On 4 November 2020, just over a year ago, Ethiopian Prime Minister Abiy Ahmed launched a military campaign in the north of the country against the Tigray People's Liberation Front (TPLF). The rebels had challenged the central government by holding early elections that did not meet with the approval of the head of government, who had postponed them because of the pandemic. However, the casus belli was the insurgents' attack on the federal army base in Mekele, the regional capital, which resulted in several deaths.
Abiy launched the offensive convinced that victory would be a matter of days. But 365 days have passed and the conflict remains entrenched. Indeed, the balance has shifted in recent weeks in favour of the Tigrayan rebels, who have positioned their forces just 320 kilometres from Addis Ababa after advancing on the northern region of Amhara and seizing the towns of Dessie and Kombolcha. They have thus seized a key trade route to choke the capital and mitigate the famine in Tigray.
This setback has prompted the government to declare a new nationwide state of emergency for the next six months. The ministers of Justice and Communications Services, Gedion Timoteos and Legese Tulu, announced the measure with the aim of preserving the security of Ethiopian citizens. A proposal that received final approval 48 hours later in parliament, where Abiy maintains a reinforced majority after his landslide victory in the June elections.
The executive leader again urged the Ethiopian people to take up arms to fight the TPLF. This call reflects the structural weakness of the forces loyal to Addis Ababa. For their part, Tigrayan rebels confirmed contacts with the Oromo Liberation Army (OLA), a splinter group of the Oromo Liberation Front (OLF), the pro-independence group fighting for self-determination for Ethiopia's majority ethnic group. If they joined forces, the conflict would spread throughout the country.
The failure of the forces loyal to the prime minister, unable even to regain positions, can be explained by the large presence of ethnic Tigrayans in the federal army. A factor that justifies the frontal rupture that occurred within the corps and the enormous offensive and defensive capacity of the rebel forces. Although in this scenario, Ethiopian government forces are backed by the Eritrean army, a neighbour with which Abiy made peace after its independence from Ethiopia in the early 1990s.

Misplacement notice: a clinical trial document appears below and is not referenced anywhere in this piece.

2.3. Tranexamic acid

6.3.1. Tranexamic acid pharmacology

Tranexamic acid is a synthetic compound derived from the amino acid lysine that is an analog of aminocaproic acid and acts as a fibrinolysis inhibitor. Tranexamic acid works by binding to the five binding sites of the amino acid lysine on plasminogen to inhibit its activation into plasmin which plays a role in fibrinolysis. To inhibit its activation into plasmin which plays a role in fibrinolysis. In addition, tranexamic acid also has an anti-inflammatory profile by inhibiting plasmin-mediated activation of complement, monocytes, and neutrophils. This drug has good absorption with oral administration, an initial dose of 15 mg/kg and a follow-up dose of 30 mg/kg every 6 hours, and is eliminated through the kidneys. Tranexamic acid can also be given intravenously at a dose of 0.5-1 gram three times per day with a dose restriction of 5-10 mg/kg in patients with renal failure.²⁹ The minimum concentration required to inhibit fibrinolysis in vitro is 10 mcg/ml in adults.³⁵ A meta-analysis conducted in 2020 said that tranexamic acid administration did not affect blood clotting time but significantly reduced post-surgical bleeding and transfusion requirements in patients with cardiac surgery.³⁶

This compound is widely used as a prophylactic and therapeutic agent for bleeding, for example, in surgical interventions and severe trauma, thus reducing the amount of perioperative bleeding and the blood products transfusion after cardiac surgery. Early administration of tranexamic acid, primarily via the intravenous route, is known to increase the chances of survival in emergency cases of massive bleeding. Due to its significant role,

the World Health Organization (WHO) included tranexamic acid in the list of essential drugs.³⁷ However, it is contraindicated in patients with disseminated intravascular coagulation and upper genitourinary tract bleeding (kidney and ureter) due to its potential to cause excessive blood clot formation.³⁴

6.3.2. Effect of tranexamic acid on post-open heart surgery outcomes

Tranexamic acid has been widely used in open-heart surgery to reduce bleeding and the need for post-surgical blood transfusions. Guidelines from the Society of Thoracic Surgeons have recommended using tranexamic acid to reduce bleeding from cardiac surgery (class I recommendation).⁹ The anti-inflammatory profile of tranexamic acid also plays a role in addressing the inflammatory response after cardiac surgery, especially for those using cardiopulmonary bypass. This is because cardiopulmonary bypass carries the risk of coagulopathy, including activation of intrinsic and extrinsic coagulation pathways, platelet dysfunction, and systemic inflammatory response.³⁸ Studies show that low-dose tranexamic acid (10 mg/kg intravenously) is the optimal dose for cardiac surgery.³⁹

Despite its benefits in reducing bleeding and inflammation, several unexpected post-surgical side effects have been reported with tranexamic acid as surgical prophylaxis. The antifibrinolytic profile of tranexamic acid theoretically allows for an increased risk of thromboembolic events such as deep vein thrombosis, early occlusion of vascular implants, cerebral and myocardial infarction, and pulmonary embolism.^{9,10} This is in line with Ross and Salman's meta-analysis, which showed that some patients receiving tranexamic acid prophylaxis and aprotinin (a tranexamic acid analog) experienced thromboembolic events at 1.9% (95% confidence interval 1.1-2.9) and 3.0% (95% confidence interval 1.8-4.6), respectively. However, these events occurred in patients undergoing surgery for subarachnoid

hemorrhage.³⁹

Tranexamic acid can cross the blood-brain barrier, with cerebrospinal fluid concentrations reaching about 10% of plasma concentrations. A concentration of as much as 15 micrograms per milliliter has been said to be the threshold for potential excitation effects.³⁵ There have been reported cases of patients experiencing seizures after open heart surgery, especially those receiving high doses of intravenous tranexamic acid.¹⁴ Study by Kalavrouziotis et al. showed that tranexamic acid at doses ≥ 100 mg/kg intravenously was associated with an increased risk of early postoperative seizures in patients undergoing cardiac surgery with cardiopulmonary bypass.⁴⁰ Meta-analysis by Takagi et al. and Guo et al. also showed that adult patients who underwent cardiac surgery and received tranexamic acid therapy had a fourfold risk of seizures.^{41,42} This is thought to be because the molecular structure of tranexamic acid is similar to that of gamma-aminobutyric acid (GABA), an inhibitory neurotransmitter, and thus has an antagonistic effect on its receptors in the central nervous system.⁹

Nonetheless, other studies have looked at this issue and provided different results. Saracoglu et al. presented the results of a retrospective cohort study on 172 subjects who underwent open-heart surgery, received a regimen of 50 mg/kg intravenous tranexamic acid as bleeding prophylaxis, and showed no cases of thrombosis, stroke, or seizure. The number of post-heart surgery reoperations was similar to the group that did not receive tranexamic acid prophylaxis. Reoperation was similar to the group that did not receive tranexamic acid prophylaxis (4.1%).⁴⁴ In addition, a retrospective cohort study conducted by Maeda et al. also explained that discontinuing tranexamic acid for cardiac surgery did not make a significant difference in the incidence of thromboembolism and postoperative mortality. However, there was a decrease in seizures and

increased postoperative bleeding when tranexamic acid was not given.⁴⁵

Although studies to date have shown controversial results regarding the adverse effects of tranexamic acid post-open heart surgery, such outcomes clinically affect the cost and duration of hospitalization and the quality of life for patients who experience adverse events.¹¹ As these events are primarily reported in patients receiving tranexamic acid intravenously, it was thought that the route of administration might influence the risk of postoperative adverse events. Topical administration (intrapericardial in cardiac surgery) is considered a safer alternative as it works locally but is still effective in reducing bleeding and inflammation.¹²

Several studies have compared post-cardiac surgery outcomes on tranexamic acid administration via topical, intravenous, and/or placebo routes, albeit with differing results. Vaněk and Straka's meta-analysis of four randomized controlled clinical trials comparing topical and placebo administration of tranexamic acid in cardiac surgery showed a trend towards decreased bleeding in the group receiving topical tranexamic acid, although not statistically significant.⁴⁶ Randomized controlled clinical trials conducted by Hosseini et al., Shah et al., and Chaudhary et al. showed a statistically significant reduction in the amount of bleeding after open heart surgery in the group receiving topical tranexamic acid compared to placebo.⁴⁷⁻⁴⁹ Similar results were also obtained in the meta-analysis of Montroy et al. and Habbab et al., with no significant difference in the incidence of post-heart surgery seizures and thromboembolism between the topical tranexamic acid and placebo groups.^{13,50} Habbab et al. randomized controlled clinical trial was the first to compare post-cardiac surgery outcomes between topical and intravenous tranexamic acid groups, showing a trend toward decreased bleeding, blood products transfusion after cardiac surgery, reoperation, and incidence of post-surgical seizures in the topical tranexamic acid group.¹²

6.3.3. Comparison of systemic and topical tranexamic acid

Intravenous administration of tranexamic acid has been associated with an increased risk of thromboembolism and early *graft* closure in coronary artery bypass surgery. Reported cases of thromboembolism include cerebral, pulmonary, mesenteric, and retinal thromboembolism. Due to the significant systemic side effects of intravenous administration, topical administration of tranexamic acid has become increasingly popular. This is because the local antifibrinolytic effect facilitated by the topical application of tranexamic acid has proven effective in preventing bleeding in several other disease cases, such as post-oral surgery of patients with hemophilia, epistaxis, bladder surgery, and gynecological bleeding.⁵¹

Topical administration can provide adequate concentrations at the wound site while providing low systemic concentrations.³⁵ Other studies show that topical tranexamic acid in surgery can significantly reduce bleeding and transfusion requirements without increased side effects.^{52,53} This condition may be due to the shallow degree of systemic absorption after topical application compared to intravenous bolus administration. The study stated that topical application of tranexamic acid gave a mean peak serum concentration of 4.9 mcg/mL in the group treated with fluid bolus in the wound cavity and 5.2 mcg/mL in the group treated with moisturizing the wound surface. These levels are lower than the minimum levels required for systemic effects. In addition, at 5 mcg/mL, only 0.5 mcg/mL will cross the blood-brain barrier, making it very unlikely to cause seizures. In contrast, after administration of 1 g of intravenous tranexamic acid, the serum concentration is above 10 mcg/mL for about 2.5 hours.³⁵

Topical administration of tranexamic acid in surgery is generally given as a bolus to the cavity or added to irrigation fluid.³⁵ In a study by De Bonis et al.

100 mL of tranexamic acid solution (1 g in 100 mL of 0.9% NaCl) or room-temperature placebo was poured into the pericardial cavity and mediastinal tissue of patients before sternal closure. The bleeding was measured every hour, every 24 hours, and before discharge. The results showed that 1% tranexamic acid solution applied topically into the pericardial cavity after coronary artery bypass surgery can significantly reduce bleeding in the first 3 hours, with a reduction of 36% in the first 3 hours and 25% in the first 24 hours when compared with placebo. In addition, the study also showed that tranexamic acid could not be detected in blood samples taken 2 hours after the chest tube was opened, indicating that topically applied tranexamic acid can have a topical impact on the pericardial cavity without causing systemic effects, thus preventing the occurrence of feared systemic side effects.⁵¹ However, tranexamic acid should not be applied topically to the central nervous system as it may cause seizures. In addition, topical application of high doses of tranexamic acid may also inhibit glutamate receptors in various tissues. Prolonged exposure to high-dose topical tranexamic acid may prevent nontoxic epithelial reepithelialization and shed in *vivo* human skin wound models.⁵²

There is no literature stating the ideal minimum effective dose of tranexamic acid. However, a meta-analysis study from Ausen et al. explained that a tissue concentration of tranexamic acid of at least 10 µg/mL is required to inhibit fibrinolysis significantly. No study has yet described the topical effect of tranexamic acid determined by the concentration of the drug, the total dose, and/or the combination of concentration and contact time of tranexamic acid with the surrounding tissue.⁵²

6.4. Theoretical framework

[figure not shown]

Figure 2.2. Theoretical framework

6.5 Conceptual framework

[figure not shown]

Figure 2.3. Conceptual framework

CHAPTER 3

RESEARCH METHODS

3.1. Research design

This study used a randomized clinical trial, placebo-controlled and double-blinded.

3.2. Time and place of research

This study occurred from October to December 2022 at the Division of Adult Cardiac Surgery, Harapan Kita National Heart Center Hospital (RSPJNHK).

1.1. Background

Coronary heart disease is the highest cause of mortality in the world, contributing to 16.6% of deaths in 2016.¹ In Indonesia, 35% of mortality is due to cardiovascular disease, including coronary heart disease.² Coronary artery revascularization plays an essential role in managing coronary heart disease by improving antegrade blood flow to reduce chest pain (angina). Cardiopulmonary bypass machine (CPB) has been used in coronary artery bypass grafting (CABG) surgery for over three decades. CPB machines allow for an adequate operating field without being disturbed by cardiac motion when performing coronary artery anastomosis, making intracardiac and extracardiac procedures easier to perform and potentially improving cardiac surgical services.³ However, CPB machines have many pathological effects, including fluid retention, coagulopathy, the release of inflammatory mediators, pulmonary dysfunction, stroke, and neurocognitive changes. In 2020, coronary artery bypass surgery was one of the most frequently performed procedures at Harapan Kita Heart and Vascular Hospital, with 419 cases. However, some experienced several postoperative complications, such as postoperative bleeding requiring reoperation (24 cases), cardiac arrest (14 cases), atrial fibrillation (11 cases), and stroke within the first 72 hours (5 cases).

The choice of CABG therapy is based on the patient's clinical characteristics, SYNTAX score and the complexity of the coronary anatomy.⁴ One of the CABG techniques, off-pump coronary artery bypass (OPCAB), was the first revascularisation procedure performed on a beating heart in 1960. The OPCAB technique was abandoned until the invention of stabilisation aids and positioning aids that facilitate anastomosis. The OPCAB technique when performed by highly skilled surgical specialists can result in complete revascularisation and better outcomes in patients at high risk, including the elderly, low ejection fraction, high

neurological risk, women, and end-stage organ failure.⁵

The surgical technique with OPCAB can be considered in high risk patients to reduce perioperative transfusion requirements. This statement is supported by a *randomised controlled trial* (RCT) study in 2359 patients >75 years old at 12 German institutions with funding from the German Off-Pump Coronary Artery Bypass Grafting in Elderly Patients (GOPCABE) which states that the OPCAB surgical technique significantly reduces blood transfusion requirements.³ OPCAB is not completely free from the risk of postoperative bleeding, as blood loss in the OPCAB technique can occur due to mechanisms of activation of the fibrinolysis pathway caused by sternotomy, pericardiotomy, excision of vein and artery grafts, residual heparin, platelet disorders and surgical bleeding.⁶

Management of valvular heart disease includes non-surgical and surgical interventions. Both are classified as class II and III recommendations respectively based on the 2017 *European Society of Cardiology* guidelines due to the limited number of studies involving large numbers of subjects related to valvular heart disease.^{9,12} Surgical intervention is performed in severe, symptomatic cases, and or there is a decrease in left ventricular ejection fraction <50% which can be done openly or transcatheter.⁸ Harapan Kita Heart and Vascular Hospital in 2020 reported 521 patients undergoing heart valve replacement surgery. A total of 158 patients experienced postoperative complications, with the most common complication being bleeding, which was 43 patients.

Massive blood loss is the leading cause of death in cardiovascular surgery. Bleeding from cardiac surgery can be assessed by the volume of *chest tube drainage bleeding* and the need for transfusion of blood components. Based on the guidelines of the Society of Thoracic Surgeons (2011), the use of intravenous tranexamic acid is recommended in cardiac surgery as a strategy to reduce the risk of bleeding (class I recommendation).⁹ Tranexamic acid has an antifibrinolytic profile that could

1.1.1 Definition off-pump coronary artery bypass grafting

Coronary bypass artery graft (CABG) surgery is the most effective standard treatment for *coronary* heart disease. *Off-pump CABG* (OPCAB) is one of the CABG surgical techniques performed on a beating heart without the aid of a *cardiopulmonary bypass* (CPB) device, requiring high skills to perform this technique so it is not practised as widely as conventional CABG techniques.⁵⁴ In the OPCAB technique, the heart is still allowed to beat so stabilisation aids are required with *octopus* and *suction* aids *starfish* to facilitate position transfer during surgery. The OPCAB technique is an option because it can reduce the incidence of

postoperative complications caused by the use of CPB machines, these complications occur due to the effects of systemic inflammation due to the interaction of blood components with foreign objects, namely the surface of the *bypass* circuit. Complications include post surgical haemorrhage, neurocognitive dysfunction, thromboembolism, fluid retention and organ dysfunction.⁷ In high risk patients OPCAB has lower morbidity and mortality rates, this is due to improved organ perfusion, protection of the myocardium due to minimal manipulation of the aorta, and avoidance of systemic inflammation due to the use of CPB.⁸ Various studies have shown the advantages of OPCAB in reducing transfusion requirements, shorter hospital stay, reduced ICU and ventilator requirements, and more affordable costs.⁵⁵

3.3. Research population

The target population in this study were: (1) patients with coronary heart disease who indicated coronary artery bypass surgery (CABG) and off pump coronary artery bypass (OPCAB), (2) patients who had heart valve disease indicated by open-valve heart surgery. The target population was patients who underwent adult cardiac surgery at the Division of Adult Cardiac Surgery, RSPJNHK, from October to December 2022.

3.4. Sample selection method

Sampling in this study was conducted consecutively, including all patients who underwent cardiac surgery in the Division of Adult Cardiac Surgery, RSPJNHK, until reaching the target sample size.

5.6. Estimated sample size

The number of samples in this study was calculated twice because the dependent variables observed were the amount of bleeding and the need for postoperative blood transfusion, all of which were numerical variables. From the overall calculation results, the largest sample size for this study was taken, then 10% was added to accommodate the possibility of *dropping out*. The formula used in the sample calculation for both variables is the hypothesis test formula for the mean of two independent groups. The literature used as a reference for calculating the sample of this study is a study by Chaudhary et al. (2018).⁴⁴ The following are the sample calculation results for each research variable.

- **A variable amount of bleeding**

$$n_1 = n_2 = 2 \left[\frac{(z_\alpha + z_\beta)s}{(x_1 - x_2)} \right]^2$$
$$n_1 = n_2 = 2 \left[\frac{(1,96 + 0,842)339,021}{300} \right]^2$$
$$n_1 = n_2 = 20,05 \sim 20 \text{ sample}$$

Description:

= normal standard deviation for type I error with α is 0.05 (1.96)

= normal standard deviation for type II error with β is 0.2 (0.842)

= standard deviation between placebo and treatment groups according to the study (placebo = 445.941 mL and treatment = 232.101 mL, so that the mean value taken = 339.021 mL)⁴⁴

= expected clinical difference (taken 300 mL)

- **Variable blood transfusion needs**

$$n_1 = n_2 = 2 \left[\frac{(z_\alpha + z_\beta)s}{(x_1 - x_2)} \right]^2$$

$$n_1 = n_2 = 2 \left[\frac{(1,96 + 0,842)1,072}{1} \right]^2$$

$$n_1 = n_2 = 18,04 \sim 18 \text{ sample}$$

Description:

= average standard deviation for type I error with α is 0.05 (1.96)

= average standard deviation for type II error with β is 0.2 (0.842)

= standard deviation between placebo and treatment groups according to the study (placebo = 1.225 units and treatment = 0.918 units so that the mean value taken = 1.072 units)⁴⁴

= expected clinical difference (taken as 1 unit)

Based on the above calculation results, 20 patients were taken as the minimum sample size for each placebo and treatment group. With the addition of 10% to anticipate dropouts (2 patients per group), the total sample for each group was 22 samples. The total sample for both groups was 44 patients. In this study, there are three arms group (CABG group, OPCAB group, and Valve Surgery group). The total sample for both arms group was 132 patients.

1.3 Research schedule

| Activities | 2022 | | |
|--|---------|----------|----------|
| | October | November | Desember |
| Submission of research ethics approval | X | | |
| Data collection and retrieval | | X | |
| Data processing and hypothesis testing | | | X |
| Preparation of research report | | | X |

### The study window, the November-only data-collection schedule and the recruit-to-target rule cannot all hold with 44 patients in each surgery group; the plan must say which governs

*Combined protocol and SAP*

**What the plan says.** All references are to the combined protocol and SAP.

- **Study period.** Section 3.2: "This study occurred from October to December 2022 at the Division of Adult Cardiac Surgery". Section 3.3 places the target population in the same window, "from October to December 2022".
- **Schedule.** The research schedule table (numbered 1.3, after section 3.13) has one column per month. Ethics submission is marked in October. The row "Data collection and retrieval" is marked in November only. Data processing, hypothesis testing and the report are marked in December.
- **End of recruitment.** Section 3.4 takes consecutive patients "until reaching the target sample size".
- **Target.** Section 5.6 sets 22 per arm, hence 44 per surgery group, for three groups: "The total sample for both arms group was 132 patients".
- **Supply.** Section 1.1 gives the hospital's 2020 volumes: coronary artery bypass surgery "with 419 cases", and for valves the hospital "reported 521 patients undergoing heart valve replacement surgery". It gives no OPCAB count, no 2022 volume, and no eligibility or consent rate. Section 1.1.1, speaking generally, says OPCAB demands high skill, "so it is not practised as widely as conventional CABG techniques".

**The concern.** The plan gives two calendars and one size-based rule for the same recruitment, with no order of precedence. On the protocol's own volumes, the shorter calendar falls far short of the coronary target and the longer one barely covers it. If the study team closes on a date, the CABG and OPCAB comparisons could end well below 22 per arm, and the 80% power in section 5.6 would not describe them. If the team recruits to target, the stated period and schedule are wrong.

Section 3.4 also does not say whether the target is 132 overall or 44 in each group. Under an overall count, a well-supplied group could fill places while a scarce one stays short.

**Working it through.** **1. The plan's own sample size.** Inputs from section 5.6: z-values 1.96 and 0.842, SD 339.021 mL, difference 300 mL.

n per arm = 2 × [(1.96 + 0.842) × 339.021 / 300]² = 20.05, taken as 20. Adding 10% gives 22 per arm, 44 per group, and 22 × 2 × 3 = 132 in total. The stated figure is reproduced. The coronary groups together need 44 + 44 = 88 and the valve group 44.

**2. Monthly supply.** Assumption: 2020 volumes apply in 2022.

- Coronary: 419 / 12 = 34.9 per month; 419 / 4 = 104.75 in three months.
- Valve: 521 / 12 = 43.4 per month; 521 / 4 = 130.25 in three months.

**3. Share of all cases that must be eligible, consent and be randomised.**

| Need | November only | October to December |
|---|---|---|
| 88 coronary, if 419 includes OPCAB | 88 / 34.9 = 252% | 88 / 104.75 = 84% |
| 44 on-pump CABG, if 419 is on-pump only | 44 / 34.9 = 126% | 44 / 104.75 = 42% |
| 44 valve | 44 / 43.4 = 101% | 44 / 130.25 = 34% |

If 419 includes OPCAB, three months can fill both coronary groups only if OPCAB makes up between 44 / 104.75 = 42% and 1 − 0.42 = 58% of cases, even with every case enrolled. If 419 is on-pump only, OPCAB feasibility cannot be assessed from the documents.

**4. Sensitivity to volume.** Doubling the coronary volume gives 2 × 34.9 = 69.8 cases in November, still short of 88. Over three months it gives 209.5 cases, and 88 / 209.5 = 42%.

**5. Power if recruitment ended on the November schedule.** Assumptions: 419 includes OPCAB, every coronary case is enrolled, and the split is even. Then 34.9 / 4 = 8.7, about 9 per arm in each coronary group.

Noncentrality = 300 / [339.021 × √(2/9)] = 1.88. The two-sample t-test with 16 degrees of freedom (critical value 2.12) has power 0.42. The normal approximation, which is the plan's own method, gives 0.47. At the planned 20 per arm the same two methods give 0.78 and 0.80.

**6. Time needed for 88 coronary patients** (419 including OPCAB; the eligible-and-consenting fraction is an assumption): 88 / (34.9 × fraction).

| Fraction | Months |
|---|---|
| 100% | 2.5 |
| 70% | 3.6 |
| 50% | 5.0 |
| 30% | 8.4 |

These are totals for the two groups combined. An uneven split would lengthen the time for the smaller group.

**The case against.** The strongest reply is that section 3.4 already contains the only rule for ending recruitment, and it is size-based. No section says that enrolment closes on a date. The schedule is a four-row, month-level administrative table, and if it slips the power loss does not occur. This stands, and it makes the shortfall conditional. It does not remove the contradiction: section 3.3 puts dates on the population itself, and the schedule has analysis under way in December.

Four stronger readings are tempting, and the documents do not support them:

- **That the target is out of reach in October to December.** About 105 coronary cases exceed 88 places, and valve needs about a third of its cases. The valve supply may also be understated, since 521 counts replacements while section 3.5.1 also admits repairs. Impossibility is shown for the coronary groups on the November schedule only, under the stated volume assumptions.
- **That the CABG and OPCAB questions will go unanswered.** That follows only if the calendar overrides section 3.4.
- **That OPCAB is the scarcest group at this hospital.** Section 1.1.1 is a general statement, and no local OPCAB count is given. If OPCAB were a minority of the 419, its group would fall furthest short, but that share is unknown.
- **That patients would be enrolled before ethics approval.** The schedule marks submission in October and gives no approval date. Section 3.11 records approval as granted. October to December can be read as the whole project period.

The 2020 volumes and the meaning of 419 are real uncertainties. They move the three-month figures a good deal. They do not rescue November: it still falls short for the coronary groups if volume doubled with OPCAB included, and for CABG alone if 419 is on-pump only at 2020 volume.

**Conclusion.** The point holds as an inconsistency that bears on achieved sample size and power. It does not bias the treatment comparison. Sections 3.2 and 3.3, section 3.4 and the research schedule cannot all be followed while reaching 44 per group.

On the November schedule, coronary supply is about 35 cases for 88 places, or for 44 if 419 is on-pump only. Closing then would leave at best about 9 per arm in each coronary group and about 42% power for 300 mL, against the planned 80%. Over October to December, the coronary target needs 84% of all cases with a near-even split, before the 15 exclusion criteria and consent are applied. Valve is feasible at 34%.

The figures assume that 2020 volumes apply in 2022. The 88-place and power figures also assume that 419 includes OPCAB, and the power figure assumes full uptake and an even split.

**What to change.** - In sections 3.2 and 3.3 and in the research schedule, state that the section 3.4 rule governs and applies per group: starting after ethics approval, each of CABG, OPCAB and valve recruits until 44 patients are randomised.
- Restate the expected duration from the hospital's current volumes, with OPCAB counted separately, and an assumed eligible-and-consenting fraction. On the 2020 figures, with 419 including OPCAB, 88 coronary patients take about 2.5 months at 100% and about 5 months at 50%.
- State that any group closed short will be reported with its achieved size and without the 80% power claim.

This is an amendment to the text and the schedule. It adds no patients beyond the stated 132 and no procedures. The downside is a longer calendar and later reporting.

There are reasonable grounds to believe that both sides have committed war crimes, crimes against humanity and ethnic cleansing, according to UN High Commissioner for Human Rights Michelle Bachelet. Most of the violations recorded up to June were allegedly committed by Ethiopian forces and their Eritrean allies while occupying Tigray. The TPLF also allegedly committed several massacres. Since the outbreak of the conflict, the organisation, which has dominated Ethiopian politics for two decades, has been considered "terrorist" by Addis Ababa.
To understand the complex dynamics of alliances, until Abiy Ahmed came to power in 2018, the Tigrayan ethnic group had controlled power since 1991 under the TPLF, turning the country into an oasis of political and economic stability in the middle of a volatile region. Behind closed doors, however, Prime Minister Meles Zenawi repressed the opposition, curtailed freedom of expression and deployed a torture regime. Tigrayans subjugated the country despite being the third largest ethnic group after the Oromo and Amhara, conditions that fuelled ethnic chauvinism.
Then Abiy Ahmed appeared on the scene. A young, dynamic, ethnic Oromo leader with ambitious plans to modernise and liberalise the country. Once Prime Minister, Abiy ended the persecution of dissent, freed thousands of political prisoners and promoted freedom of expression. A performance that earned him the Nobel Peace Prize in 2019. But economic and cultural openness was nipped in the bud by the first ethnic challenge.
"Unless all parties in Ethiopia make the necessary concessions to bring about a cessation of hostilities (...) thousands more people will die in the midst of conflict and famine. More war would also threaten the authority of the federal government and even the integrity and stability of the Ethiopian state," reports the International Crisis Group. "Its collapse would have disastrous consequences not only for many of Ethiopia's 110 million people, but also for other nations in the Horn of Africa, all of which border the country.
But there is no sign of the conflict coming to a halt. Renewed fighting and aggressive rhetoric are preventing understanding. The parties recognise each other, and the dynamics are not flattering. Thus, Ethiopia, once a key US ally in the crusade against terrorism in the Horn of Africa, as well as a stronghold of stability on the continent, is struggling to avoid a collapse that seems ever closer.